But state lawmakers have yet to resolve the biggest issue confronting the insurance industry in Florida -- the future of troubled homeowners insurance, which trails only auto and life insurance in volume of premiums written in the state.

The Post-Andrew Crisis
Politicians continue to struggle to devise solutions to the homeowners insurance crisis triggered by Hurricane Andrew, which devastated southern Dade County in August 1992, leaving behind a record $16 billion in insured damages. Staggered by losses far greater than they had anticipated, many p&c insurers announced plans to pull out of the state.

"You can add up our losses for the last four or five years; I could operate in this state for probably the next 30 years and never make a dime," says Nationwide's Starr. Insurance companies generally are willing to write new p&c policies in areas that are considered low-risk, but they want to shun the high-risk Miami-Fort Lauderdale and Tampa Bay areas.

Allstate ultimately wants to cut its potential maximum exposure from $4.5 billion to $1 billion. To do that, the company would have to cancel 400,000 of its 900,000 homeowners policies in Florida, mostly in South Florida, says Insurance Commissioner Bill Nelson. "Think of the chaos that would result if Allstate dropped 400,000 policies all at once," he says. "Florida would become an insurance pariah."

In response to insurers' threats to pull out of Florida's homeowners insurance market, state lawmakers have imposed a moratorium on such withdrawals, due to expire in November. Lawmakers also created an academic task force to propose comprehensive solutions to the homeowners insurance crisis. The task force has come up with 15 recommendations to be considered by the 1996 Legislature when it convenes in March. Insurance executives object strenuously to task-force proposals that would extend the moratorium, if necessary, to prop up the homeowners insurance market. Nor do they like a proposal to ban companies that refuse to write homeowners coverage from selling other types of policies in Florida.

"Why in the world would we want to take these other lines that are healthy and throw them into the cauldron with the property lines?" asks Leslie Chapman-Henderson, media relations manager in Florida for Allstate.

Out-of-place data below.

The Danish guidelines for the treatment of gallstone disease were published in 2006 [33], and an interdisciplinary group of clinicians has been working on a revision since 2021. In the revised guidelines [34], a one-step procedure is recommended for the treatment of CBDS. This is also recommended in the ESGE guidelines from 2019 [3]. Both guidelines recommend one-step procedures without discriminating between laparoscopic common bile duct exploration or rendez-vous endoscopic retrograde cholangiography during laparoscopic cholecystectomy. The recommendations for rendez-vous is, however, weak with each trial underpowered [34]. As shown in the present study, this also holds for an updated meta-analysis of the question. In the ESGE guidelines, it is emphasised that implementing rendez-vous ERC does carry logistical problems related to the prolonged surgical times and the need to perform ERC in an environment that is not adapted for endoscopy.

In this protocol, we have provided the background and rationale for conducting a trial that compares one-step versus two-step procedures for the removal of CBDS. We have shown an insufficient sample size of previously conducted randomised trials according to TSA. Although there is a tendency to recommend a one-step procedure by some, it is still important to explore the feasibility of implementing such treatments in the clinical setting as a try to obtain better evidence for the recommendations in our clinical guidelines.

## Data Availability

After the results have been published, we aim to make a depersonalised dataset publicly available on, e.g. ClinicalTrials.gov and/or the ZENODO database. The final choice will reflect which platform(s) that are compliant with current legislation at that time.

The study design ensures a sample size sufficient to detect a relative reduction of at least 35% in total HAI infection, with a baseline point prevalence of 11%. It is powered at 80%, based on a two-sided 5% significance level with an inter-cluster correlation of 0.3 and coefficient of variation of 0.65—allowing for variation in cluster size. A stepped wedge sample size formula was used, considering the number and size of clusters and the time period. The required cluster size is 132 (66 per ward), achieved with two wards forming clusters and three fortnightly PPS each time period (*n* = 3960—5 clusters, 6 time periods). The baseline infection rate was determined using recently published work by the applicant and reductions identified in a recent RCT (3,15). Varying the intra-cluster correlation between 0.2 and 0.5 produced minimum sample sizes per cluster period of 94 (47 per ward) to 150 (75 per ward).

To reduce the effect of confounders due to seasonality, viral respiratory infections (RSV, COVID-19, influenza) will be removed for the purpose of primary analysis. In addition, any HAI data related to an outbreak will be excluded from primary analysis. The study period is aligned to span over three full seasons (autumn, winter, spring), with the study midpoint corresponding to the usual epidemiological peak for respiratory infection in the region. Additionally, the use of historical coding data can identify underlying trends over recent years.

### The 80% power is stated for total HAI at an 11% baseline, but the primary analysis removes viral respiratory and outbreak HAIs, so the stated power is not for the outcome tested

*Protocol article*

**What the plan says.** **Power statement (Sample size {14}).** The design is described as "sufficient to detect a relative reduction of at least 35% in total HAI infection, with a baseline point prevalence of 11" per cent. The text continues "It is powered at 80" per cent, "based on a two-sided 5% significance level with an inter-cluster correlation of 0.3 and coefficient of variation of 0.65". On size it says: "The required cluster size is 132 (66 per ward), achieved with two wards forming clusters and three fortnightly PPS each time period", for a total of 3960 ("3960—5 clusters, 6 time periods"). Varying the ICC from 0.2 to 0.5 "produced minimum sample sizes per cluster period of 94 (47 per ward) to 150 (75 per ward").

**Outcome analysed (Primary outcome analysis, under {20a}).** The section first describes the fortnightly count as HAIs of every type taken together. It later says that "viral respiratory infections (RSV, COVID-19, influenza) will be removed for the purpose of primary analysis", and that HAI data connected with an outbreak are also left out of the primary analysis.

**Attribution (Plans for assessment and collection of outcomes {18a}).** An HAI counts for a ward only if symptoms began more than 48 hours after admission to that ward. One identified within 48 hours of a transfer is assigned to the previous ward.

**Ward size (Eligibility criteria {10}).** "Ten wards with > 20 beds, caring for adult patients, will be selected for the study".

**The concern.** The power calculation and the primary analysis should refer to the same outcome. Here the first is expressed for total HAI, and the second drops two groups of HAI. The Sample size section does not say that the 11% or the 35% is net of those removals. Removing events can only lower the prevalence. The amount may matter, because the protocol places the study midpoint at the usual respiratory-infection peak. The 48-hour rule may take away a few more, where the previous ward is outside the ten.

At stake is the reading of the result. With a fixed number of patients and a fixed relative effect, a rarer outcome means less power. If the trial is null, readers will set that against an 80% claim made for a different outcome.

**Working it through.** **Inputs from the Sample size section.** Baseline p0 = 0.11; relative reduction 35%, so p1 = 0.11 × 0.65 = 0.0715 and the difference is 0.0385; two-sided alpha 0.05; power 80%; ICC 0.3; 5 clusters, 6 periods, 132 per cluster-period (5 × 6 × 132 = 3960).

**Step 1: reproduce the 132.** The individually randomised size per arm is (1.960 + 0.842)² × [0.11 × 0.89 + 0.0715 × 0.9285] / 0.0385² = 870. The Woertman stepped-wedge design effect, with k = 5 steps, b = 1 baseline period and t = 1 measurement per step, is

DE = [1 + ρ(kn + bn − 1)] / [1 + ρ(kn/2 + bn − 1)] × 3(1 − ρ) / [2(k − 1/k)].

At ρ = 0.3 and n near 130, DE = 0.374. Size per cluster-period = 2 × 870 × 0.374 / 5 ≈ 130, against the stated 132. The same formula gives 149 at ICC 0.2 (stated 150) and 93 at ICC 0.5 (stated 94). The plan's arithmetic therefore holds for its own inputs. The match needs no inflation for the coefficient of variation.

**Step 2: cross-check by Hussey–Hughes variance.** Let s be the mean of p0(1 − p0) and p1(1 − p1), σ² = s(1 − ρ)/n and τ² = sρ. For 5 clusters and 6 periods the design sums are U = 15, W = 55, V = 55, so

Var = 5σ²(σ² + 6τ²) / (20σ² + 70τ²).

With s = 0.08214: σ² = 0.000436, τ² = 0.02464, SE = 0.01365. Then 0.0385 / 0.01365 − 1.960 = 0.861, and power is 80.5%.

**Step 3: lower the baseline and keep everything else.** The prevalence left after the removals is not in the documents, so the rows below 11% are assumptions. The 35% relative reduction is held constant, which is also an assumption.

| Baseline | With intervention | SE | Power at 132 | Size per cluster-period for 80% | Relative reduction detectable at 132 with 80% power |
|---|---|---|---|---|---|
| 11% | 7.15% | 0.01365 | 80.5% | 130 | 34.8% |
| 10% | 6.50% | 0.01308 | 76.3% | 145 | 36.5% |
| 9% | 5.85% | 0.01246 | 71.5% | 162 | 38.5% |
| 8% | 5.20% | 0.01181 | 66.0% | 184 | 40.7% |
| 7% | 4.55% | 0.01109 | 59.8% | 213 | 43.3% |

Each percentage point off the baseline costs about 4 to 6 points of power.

The Fast-Growing JUA
Another trend encouraging p&c insurers to abandon Florida is the explosive growth of the state-run Florida Residential Property and Casualty Joint Underwriting Association (JUA), an insurer-of-last-resort established after Hurricane Andrew for homeowners who can't find property coverage elsewhere. The estimated number of JUA policies in force stood at 822,000 in October, up 33% from a year earlier, making the JUA the third-largest source of property casualty insurance in the state after State Farm and Allstate.

Private insurers inclined to cancel, or not renew, property and casualty coverage have been encouraged to do so by the surging growth of the JUA. This is largely because private insurers are legally liable for the state-run carrier's losses. Insurance Commissioner Nelson hopes to hold down the growth of the JUA by providing private insurers with incentives to take ownership of policies written by the JUA. Unfortunately, this measure fails to address the core cause of the crisis, which is that for political reasons, p&c insurance remains under-priced in Florida.

Starr, the Nationwide Insurance executive, says the insurance industry's biggest problem in Florida is inadequate rates for homeowners insurance. Claiming that Texas homeowners pay twice as much for their coverage as their Florida counterparts, he says Nationwide needs to raise its rates by 61%. But that depends on Nelson, the state's top insurance regulator, who last year trimmed a 59% rate hike requested by Allstate to just 19.7%.

Tags: Florida Small Business, Politics & Law, Business Florida